Phil Hine reviews Dreamtime Is Upon Us, The Second Annual Report of the Association of Autonomous Astronauts, in the Bkwyrm archive.
The AAA is a worldwide network dedicated to local, community-based space exploration programs. Dreamtime is Upon Us is the second annual report of what the various AAA groups have been doing in order to further their goals. My initial impression was that of ‘anarcho-situationists in space’ but the AAA is much more than that. Particularly intriguing is Luther Blissett’s contribution “Sex in Space” and the XXX Foundation’s $1 million prize offered to the first privately-funded group to send a craft into sub-orbital space (about 60 miles up) and engage in sexual intercourse! Also of note is the report from Raido AAA who tell us that commercial ‘space tourism’ is being predicted by 2010 and that the Catholic Church is looking forwards to meeting with aliens – in order to convert them to Christianity!
If you’re interested in space, but depressed by the thought that the final frontier has been already sewn up by the military-industrial combine, the AAA offers several alternative directions. Get Dreamtime is Upon Us and get with the program!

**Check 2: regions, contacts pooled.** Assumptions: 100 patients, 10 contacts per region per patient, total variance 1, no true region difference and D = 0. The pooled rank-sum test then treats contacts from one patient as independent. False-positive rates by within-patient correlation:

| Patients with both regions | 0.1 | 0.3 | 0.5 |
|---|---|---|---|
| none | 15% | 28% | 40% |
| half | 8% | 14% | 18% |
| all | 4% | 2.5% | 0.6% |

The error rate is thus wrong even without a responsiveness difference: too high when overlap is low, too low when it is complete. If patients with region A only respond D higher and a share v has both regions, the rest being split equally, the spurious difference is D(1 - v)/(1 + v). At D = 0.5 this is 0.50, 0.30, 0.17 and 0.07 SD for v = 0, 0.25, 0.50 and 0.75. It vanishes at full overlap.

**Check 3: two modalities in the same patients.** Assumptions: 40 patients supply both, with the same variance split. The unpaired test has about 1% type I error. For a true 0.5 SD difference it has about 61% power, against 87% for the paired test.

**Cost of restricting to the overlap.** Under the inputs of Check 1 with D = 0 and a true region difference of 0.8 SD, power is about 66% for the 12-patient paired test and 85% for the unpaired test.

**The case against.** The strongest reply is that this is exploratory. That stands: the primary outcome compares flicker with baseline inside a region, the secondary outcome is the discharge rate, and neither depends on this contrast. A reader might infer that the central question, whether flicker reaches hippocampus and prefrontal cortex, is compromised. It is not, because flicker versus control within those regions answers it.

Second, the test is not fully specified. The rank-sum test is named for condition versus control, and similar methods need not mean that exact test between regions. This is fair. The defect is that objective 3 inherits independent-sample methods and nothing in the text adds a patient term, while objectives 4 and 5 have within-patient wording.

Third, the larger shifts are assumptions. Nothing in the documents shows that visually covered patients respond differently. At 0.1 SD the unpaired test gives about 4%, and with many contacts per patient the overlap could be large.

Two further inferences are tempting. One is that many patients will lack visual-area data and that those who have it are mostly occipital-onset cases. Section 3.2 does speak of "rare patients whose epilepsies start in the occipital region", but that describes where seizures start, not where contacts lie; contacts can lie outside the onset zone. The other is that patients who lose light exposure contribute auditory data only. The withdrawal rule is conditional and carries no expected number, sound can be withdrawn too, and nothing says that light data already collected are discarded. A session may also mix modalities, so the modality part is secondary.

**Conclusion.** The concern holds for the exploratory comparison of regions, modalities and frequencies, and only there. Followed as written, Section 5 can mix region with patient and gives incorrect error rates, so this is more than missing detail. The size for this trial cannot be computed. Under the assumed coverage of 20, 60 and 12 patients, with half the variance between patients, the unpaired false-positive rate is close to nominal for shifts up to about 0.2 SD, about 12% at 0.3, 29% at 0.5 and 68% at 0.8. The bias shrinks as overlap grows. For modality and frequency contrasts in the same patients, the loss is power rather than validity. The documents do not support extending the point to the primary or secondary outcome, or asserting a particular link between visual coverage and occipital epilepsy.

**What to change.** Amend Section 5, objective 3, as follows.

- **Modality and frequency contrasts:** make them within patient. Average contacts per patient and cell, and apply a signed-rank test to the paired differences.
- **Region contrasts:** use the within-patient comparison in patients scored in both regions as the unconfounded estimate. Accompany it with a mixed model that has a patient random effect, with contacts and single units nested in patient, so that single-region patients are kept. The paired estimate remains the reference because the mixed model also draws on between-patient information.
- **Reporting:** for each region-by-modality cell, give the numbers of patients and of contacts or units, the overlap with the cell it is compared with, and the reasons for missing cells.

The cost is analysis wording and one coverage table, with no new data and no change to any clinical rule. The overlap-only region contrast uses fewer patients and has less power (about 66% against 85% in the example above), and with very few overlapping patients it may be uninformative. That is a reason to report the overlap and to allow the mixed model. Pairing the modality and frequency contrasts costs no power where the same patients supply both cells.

Note: this and other annual reports are available on ASAN’s annual reports page.
Phil Hine reviews Dark Knights of the Solar Cross by Geoffrey Basil Smith in the Bkwyrm archives.
In this fascinating little book Geoffrey Basil Smith sets out to untangle the roots of modern occult movements. Beginning with a look at Benjamin Creme’s “Maitreya” movement, he launches into an exploration of the beginnings of the Theosophical Society and its offshoots. He then goes on to explore the unfolding of the Rosicrucian organisations, particularly the Hermetic Order of the Golden Dawn and the Ordo Templis Orientis. Mr. Smith manages to deal with a most convoluted subject with a precise brevity of phrase which is to be applauded. Anyone interested in the history of modern occultism will find this a worthy addition to their library.
Bkwyrm reviews Condensed Chaos: An Introduction to Chaos Magic by Phil Hine in the Bkwyrm archive.
I really don’t have all that much to say about this book. But, hey, I’m reviewing it anyway. It’s readable – the concepts are presented in a logical fashion, the material inside is interesting, it’s not filled with goofy illustrations. If I had to pick one book that I thought was the best introduction to chaos magic that was currently in print, I’d choose this one. I’m sure there are arguments for Carroll’s books, for other author’s works, but I’m sticking with Phil Hine.